Current Affairs effect on the market

Today Xi and Putin have a side meeting at the summit of the Shanghai Cooperation Organisation in Uzbekistan - regarded by many as China’s answer to NATO.

Russian foreign spokesman referred to the SCO a few days ago as “standing for a just world order”.

Expansion of the SCO continues with Iran next in line to join.

There will likely be various anti-western statements but not likely that these will impact market prices - except should there be a huge economic policy shift.


My only Fear:

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Yeah, we all have our fears.

Here in UK the market is acutely aware of the new Government’s stated intention of capping household energy bills.

Bottom line is that the Govt will underpin any difference between energy wholesale price to energy co.s and the capped retail price to households - thus guaranteeing energy co.s profits.

Big problem is that it is impossible to put a number on future wholesale price whereas retail price will be set in stone.

The UK Govt does not have the money to fund this (limitless) bill so they have to borrow - second problem is that borrowing costs are on the up - 80% increase on same qtr as last year to be exact.

IN UK the Treasury is not dissimilar to a Central Bank in that they act in the Nation’s interest governed by civil servants and not politicians.

First act by the new Govt was to fire the head of the Treasury on Sep 8th without any stated reason - assumption is that he was not in agreement with the huge increase in borrowing.

Edit: Bloomberg reported yesterday:
Pound Hits Lowest Since 1985Latest hit to currency is slide in UK retail sales data


My home country imports wheat from Russia if Ukraine and Russia really got cocky wheat prices will go Brrrrr. Any Ideas?

From a UK perspective prices index in general are at a 40 yr high - that said fuel costs took a small decline - but in context of your post food prices continue to rise.

New PM, Liz Truss is en-route to the US and will meet with Pres Biden.

She has told reporters aboard the plane that there is no hope in the medium term for a US/UK trade deal.

That may or may not be the case.

For GBP players this Thursday sees the BOE make a few announcements so need to watch that.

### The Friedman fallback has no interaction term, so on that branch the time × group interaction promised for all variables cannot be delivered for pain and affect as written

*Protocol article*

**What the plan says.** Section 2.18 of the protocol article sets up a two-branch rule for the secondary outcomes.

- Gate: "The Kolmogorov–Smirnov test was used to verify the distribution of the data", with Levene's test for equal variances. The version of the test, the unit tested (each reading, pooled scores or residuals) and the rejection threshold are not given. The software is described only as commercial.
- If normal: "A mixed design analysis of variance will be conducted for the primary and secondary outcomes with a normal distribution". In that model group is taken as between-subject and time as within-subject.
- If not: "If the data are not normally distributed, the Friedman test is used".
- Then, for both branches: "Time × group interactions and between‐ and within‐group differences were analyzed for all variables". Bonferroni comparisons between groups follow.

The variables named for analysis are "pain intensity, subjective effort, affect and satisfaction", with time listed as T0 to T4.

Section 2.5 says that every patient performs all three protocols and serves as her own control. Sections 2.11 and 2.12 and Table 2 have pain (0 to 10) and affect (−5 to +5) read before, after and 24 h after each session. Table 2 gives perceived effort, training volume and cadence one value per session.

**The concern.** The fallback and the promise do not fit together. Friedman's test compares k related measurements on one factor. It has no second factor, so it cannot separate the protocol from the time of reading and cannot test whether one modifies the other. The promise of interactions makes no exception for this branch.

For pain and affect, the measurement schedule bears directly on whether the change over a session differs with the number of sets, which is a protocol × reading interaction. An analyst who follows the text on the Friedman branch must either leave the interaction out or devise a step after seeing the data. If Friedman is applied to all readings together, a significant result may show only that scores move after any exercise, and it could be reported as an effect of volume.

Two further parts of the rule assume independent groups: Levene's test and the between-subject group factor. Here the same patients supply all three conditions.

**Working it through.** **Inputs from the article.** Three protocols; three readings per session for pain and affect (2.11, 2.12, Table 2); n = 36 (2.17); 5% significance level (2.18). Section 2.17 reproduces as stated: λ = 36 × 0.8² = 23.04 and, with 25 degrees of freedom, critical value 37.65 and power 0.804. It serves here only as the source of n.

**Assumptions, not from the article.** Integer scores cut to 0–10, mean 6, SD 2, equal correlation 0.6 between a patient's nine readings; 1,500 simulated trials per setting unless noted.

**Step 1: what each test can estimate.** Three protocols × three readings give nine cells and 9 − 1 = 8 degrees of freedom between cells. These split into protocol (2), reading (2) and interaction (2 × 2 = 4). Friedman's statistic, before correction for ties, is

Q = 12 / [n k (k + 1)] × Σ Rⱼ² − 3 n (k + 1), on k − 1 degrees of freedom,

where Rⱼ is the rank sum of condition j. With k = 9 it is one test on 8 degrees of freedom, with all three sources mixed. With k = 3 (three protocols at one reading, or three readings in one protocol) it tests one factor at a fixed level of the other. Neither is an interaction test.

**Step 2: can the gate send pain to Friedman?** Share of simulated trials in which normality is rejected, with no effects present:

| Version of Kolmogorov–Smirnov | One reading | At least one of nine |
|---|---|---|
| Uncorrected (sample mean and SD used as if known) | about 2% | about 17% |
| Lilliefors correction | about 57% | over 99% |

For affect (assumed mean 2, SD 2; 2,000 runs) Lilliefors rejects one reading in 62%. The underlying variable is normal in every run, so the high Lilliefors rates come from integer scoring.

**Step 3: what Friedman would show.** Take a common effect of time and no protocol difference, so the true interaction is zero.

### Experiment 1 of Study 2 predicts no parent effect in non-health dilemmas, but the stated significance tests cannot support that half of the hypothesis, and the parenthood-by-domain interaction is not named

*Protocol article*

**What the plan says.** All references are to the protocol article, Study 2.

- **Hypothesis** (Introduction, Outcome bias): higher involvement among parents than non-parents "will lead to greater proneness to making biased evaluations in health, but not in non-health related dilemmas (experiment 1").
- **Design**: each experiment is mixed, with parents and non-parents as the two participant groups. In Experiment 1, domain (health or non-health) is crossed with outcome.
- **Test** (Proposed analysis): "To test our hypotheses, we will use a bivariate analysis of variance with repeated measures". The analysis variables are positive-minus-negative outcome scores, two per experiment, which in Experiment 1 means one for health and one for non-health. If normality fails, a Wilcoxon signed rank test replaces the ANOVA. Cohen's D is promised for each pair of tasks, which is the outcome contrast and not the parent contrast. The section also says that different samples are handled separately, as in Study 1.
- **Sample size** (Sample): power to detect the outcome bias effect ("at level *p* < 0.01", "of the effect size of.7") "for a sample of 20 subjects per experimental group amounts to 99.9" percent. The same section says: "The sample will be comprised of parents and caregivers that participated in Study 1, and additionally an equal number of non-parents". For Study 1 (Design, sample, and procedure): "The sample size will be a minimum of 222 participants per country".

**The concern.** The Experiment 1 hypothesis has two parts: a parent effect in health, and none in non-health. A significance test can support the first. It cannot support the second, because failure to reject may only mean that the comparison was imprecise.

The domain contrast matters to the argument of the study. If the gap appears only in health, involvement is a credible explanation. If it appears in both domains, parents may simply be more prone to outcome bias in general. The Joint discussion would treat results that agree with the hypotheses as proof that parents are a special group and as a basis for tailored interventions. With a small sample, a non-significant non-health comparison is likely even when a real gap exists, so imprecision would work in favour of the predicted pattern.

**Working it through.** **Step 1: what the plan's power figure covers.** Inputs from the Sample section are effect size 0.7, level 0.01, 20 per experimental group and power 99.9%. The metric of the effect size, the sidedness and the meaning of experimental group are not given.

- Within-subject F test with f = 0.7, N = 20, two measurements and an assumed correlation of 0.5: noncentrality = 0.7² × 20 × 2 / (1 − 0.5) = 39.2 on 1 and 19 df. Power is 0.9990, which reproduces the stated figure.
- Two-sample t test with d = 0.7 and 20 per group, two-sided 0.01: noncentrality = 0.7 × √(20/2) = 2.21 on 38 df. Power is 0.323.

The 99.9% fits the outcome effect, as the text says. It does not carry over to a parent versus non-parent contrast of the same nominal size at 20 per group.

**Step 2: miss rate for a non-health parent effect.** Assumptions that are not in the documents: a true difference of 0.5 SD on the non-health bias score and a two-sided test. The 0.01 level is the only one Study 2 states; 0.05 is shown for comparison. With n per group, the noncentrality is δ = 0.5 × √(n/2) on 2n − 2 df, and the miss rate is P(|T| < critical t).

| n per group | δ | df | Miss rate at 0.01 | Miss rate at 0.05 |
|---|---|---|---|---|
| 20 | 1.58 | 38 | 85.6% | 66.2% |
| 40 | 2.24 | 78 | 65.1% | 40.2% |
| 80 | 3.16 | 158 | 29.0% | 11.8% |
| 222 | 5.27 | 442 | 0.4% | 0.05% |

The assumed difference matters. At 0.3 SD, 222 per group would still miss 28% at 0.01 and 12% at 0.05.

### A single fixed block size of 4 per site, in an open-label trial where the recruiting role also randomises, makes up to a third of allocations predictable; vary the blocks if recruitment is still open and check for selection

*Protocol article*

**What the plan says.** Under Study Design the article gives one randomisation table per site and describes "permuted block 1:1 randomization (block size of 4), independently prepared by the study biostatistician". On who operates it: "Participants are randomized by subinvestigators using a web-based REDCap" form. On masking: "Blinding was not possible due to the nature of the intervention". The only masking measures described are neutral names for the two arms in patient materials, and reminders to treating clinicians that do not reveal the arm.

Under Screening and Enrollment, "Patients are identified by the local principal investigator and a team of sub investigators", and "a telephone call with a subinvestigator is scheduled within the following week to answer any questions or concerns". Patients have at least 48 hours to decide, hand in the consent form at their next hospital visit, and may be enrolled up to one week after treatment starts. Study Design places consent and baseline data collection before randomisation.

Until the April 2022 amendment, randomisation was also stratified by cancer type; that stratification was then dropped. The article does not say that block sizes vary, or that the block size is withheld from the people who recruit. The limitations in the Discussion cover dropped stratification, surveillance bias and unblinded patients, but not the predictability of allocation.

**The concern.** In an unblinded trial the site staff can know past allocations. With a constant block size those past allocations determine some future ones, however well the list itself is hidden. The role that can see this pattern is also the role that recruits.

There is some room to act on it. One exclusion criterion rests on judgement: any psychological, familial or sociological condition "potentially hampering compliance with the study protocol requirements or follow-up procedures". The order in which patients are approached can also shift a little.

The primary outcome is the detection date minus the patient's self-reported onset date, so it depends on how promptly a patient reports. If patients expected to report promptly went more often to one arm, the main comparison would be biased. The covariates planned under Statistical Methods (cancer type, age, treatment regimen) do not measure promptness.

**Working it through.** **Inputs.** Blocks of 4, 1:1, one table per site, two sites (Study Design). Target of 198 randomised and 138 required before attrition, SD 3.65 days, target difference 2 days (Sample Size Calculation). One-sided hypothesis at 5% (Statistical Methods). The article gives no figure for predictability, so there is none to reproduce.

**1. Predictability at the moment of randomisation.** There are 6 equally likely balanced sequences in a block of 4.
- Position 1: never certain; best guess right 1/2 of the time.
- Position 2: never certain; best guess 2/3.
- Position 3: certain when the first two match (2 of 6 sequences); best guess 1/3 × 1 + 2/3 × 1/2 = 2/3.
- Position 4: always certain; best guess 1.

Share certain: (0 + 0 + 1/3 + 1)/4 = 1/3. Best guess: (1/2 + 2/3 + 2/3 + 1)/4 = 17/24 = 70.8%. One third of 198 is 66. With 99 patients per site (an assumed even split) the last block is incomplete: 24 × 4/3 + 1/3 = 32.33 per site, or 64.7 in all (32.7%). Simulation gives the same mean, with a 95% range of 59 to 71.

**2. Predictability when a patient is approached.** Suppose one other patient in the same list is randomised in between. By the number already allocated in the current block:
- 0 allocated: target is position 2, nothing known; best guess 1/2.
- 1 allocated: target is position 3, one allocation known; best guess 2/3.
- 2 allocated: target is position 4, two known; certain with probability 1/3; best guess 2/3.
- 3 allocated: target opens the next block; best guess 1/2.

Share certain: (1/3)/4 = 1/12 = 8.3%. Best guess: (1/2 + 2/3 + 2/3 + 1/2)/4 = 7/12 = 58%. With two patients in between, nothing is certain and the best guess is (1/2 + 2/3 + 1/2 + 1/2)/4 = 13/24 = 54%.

Then on Friday the Fin Minister announces his ‘mini budget’. Usually these are well telegraphed - cut in Corp Tax, cut in Nat Insurance (a health tax) possible cut in Personal Tax, spending plans re energy.

Not likely to have a huge, short-term impact on GBP - unlike Thursday’s potential.

Friday’s news has the potential for longer term direction.


This is all fair enough, thanks for the round-up. I hope the budget is seriously pro-growth, not just cosmetic.

Meantime there’s more possibility for market action from the Fed and BoJ. The Fed could go for a bigger than expected interest rate rise. The BoJ could actually do something: a surprise bumper US rate rise could be the catalyst: it could be a major shock if the BoJ even raised the Japanese interest rate by 0.1%.

GBP is the strongest today - sometimes I’ve noticed a move before BOE and then it’s faded on the actual release.

The WP and others reckon 0.75 for the Fed - will they also signal lots more down the line?

Big week ahead.

I suspect the way the Fed play these games is keep fairly quiet on a 0.75% rise but signal dramatic future rises on a 1.0% rise.
Always interesting to try and second-guess these slippery guys.


Faded before the day’s end.

Russia’s Putin has made a pre-recorded speech which was apparently scheduled for airing this evening but has mysteriously been postponed until tomorrow morning.

If the rumours prove correct and that there is a general mobilization or even a limited one then that will be an escalation of the war in Ukraine.

We will know in the morning.

I heard someone military saying that if Putin starts to all up conscripts from the major Russian cities rather than the provincial farms he will lose support from the Russian majority as their sons report direct to their families how badly things are going in Ukraine and some fail to get home ever again. In any case, it takes too long to train up new recruits today.